What I Learned in Kindergarten

I just read an interesting article from a dear colleague of mine which will be published as one of the discussion papers under my Canada Research Chair. The title of the paper is “Everything I ever needed to Know About Ecosystem Based Management and Living I learnt in Kindergarten, based on a book by Robert Fulghrum (1988). What are his lessons, simply, share everything, play fair, don’t hit people, put things back from where you found them, clean up your own mess, don’t take things that aren’t yours, say you’re sorry when you hurt somebody, wash your hands before you eat, flush, warm cookies and cold milk are good for you, live a balanced life–learn some, think some, draw some and paint, sing and dance, play and work every day, take a nap in the afternoon, when you go out into the world, watch for traffic, hold hands and stick together, be aware of wonder, goldfish, hamsters, mice, the little seed in the Styrofoam cup all die. So do we, and remember the Dick-and-Jane books and the first word you learned–LOOK.

I started this BLOG by asking why we aren’t acting now on stuff like climate change and biodiversity. I have always felt that people innately want to ‘do good’ and it just didn’t make any sense to me, the fundamental denial of climate change science. One could also go back to the vicious reaction to the 1970s book, Limits to Growth. Just read a fascinating journal article by Wilkinson (2009, Ecology and Society) on the “people paradox”. She says that Beck’s ideas on our denial of death and our need to seek meaning makes us deny the risks of climate change, as we need to deny our mortality to reduce our anxiety.  Thus, we minimize the severity of the problem and miminize the need for an immediate response, and so, we comfort ourselves with increased consumerism and status-seeking through material wealth. I know there is nothing more frightening for me than a feeling of helplessness and powerlessness.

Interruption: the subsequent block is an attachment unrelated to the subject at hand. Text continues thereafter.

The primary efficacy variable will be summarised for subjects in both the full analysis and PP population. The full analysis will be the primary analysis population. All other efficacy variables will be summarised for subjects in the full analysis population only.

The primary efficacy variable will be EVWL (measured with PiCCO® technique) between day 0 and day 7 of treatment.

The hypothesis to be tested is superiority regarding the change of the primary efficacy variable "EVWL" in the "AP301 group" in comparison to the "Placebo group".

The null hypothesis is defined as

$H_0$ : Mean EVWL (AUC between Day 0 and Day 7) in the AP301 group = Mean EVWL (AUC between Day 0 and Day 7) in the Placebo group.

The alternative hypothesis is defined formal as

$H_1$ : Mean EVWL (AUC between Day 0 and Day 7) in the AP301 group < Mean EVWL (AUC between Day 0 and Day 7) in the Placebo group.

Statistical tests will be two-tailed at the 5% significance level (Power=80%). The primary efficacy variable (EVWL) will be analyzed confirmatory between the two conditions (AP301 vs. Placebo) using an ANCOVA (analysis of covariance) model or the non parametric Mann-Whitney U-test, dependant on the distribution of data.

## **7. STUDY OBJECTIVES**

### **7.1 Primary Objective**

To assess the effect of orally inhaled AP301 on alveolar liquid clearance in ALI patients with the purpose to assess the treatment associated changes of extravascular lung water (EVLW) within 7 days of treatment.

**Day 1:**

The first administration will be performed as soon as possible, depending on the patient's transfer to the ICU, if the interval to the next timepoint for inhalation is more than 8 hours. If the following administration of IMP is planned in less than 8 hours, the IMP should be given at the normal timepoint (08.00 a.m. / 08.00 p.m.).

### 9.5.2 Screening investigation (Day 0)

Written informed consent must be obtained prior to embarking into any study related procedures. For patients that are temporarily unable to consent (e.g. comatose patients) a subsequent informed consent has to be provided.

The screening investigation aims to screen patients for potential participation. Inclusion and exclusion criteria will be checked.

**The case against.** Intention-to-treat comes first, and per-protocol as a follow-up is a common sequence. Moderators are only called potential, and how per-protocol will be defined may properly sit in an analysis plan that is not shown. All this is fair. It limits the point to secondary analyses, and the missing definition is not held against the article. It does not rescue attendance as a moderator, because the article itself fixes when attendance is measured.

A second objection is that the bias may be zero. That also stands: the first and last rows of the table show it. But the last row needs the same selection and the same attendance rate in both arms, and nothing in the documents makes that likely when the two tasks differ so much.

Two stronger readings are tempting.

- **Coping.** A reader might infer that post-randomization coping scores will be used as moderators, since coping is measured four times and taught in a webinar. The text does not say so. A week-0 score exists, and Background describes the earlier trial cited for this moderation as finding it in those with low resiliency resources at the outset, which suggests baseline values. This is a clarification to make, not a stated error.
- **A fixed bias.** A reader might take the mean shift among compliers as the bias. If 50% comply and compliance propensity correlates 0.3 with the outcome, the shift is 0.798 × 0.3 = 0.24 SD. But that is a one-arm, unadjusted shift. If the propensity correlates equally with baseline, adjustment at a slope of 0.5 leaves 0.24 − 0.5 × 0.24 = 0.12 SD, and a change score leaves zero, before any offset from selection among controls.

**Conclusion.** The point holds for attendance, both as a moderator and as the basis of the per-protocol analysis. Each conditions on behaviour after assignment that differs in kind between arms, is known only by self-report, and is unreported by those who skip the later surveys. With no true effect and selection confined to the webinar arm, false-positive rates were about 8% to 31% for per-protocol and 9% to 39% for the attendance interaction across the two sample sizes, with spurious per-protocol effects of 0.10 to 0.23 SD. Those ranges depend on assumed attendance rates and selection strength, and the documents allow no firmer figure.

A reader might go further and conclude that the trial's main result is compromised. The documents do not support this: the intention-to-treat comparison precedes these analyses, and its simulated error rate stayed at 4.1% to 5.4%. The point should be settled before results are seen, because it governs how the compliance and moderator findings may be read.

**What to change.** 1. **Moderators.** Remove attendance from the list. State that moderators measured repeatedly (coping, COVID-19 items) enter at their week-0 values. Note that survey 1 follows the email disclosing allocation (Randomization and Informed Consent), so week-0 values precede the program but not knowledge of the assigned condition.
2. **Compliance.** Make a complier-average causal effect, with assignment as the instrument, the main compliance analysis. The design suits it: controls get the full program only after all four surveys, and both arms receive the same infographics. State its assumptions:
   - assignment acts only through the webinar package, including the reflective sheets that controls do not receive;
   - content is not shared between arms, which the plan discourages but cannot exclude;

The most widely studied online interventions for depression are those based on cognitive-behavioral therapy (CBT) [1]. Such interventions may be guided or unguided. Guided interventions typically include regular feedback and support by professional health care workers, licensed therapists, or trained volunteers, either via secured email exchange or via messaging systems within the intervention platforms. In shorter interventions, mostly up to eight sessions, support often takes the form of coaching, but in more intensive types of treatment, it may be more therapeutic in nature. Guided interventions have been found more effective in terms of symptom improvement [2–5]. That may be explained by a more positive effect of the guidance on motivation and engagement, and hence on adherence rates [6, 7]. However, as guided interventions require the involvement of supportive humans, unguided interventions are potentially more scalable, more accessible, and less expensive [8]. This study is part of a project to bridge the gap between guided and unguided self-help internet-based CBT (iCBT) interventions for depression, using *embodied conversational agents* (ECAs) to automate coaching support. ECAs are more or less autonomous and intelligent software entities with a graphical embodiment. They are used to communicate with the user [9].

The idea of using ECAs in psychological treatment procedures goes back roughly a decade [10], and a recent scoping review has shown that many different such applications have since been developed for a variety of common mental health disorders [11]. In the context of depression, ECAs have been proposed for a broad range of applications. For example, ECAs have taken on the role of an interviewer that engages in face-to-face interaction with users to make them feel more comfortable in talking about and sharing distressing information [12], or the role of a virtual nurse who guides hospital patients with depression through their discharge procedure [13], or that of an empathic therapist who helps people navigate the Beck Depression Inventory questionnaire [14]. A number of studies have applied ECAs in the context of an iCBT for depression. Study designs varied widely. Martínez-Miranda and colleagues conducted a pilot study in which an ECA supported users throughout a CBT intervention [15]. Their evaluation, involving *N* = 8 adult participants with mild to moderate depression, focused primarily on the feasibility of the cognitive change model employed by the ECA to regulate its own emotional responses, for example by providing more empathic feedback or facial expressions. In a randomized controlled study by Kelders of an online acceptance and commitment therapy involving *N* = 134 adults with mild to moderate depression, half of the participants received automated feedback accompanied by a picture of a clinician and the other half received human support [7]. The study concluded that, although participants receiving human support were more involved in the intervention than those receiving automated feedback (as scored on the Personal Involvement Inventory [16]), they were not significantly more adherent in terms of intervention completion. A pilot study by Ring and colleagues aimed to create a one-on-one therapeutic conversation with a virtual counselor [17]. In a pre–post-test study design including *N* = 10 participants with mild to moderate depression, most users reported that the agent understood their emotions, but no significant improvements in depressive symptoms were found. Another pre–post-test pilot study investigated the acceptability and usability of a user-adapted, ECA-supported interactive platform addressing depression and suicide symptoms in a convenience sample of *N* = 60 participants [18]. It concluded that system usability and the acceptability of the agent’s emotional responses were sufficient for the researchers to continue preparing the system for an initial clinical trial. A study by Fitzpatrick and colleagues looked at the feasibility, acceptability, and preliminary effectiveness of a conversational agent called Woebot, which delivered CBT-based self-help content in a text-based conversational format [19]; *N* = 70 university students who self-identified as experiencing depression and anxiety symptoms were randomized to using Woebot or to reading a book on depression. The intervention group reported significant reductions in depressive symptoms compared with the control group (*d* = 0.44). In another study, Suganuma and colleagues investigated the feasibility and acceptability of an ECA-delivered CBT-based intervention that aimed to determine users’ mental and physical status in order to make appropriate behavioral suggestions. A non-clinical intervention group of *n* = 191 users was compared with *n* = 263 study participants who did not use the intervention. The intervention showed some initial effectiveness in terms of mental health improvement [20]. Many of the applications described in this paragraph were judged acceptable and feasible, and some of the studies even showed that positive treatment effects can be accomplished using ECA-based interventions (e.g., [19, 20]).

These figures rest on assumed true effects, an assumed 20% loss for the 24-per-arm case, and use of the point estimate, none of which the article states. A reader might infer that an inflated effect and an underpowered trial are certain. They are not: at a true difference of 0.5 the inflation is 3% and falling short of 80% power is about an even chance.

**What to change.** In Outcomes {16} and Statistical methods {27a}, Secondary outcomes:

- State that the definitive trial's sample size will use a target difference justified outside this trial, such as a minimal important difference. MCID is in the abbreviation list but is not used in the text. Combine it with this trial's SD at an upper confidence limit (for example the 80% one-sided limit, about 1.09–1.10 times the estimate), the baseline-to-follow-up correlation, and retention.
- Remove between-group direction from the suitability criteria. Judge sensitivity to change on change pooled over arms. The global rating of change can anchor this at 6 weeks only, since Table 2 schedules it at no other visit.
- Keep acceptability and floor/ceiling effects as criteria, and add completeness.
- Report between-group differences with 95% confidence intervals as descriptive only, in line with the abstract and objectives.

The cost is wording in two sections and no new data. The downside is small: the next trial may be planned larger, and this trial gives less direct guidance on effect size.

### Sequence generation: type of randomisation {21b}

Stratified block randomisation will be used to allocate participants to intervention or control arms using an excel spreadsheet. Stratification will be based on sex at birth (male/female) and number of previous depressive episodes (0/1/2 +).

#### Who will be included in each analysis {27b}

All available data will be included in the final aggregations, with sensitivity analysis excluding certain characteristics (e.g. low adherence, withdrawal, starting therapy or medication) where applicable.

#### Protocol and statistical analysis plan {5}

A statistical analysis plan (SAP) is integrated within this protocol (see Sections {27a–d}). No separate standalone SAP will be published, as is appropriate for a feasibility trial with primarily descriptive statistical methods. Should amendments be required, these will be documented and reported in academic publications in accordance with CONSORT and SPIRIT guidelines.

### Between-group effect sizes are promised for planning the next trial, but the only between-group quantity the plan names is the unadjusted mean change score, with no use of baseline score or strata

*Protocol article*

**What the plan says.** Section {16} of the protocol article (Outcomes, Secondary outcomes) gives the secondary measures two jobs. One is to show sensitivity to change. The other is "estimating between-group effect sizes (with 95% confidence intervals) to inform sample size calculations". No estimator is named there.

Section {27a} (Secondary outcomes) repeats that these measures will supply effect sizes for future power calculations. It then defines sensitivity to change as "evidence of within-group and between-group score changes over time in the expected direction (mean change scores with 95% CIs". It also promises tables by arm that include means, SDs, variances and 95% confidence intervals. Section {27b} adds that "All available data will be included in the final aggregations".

Now, this isn’t going to endear me to all the folks who say we just need more education, but I have always thought what an unfair burden to place on the young, they aren’t the decision-makers making the decisions today or in some cases, not making any, that will reduce their future options. She states that “the inability of environmental education projects to promote behavioral change may rest with their failure to provide a social context for self esteem.” I guess there is a link between self esteem and feeling powerful and able to act?

What to do? Link self-esteem, with the creation of communities of action and link to people’s sense of  justice. In my work with people regarded as  leaders, people with agency, the all exhibit the one characteristic  they all exhibit is a very strong sense of social justice and many have started initiatives because of wanting to right a wrong. If she is right that “human beings are universal seekers of meaning who require unique opportunities for heroism”, then we need to find ways in which ‘moral axes’ will interact with our striving for self-esteem, identify with heroes with alternative world views, and mobilize social capital so that everyone has the capacity to engage in those behaviours necessary to not only adapt and mitigate climate change impacts, but to avoid the consequences in the first place. So, the answer lies in understanding  how our fears of mortality and our denial affects our perceptions of what is risk, and realizing that we need to change “our immortality-striving hero systems”, within and outside?

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